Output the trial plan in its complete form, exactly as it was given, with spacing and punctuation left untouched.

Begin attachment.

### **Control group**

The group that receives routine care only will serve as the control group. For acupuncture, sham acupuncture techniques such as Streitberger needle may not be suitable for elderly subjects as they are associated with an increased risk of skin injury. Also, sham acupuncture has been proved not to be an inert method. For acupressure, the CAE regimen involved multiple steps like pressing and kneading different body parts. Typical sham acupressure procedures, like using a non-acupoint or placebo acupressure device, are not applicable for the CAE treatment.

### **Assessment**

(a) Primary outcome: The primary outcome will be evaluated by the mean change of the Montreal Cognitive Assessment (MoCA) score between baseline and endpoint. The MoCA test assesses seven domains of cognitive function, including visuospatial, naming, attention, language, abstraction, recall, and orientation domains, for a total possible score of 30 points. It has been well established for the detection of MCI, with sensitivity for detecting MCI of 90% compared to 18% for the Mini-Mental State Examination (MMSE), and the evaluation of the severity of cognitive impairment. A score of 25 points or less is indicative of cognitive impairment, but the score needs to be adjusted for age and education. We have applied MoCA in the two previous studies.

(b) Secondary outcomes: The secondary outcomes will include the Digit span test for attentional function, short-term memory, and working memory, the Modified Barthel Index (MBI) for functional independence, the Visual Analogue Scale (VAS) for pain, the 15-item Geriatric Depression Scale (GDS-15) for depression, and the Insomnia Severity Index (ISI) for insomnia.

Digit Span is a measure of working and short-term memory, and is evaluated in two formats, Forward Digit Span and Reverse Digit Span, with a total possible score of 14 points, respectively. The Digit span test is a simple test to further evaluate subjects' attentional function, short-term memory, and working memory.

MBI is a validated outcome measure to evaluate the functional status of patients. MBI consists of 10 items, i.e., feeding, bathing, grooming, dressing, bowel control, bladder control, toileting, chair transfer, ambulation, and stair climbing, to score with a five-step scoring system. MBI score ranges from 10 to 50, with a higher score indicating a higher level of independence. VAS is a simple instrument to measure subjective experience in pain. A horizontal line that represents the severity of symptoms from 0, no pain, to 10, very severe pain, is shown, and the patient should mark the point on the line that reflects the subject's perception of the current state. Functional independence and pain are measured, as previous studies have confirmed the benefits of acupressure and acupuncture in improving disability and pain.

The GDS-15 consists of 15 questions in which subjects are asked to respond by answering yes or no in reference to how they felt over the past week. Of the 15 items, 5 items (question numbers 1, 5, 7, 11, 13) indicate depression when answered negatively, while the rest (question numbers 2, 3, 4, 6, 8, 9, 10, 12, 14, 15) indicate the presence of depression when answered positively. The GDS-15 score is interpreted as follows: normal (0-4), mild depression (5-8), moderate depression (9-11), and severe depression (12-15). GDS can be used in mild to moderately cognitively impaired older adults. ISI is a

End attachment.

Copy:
### **Control group**

The group that receives routine care only will serve as the control group. For acupuncture, sham acupuncture techniques such as Streitberger needle may not be suitable for elderly subjects as they are associated with an increased risk of skin injury. Also, sham acupuncture has been proved not to be an inert method. For acupressure, the CAE regimen involved multiple steps like pressing and kneading different body parts. Typical sham acupressure procedures, like using a non-acupoint or placebo acupressure device, are not applicable for the CAE treatment.

### **Assessment**

(a) Primary outcome: The primary outcome will be evaluated by the mean change of the Montreal Cognitive Assessment (MoCA) score between baseline and endpoint. The MoCA test assesses seven domains of cognitive function, including visuospatial, naming, attention, language, abstraction, recall, and orientation domains, for a total possible score of 30 points. It has been well established for the detection of MCI, with sensitivity for detecting MCI of 90% compared to 18% for the Mini-Mental State Examination (MMSE), and the evaluation of the severity of cognitive impairment. A score of 25 points or less is indicative of cognitive impairment, but the score needs to be adjusted for age and education. We have applied MoCA in the two previous studies.

(b) Secondary outcomes: The secondary outcomes will include the Digit span test for attentional function, short-term memory, and working memory, the Modified Barthel Index (MBI) for functional independence, the Visual Analogue Scale (VAS) for pain, the 15-item Geriatric Depression Scale (GDS-15) for depression, and the Insomnia Severity Index (ISI) for insomnia.

Digit Span is a measure of working and short-term memory, and is evaluated in two formats, Forward Digit Span and Reverse Digit Span, with a total possible score of 14 points, respectively. The Digit span test is a simple test to further evaluate subjects' attentional function, short-term memory, and working memory.

MBI is a validated outcome measure to evaluate the functional status of patients. MBI consists of 10 items, i.e., feeding, bathing, grooming, dressing, bowel control, bladder control, toileting, chair transfer, ambulation, and stair climbing, to score with a five-step scoring system. MBI score ranges from 10 to 50, with a higher score indicating a higher level of independence. VAS is a simple instrument to measure subjective experience in pain. A horizontal line that represents the severity of symptoms from 0, no pain, to 10, very severe pain, is shown, and the patient should mark the point on the line that reflects the subject's perception of the current state. Functional independence and pain are measured, as previous studies have confirmed the benefits of acupressure and acupuncture in improving disability and pain.

The GDS-15 consists of 15 questions in which subjects are asked to respond by answering yes or no in reference to how they felt over the past week. Of the 15 items, 5 items (question numbers 1, 5, 7, 11, 13) indicate depression when answered negatively, while the rest (question numbers 2, 3, 4, 6, 8, 9, 10, 12, 14, 15) indicate the presence of depression when answered positively. The GDS-15 score is interpreted as follows: normal (0-4), mild depression (5-8), moderate depression (9-11), and severe depression (12-15). GDS can be used in mild to moderately cognitively impaired older adults. ISI is a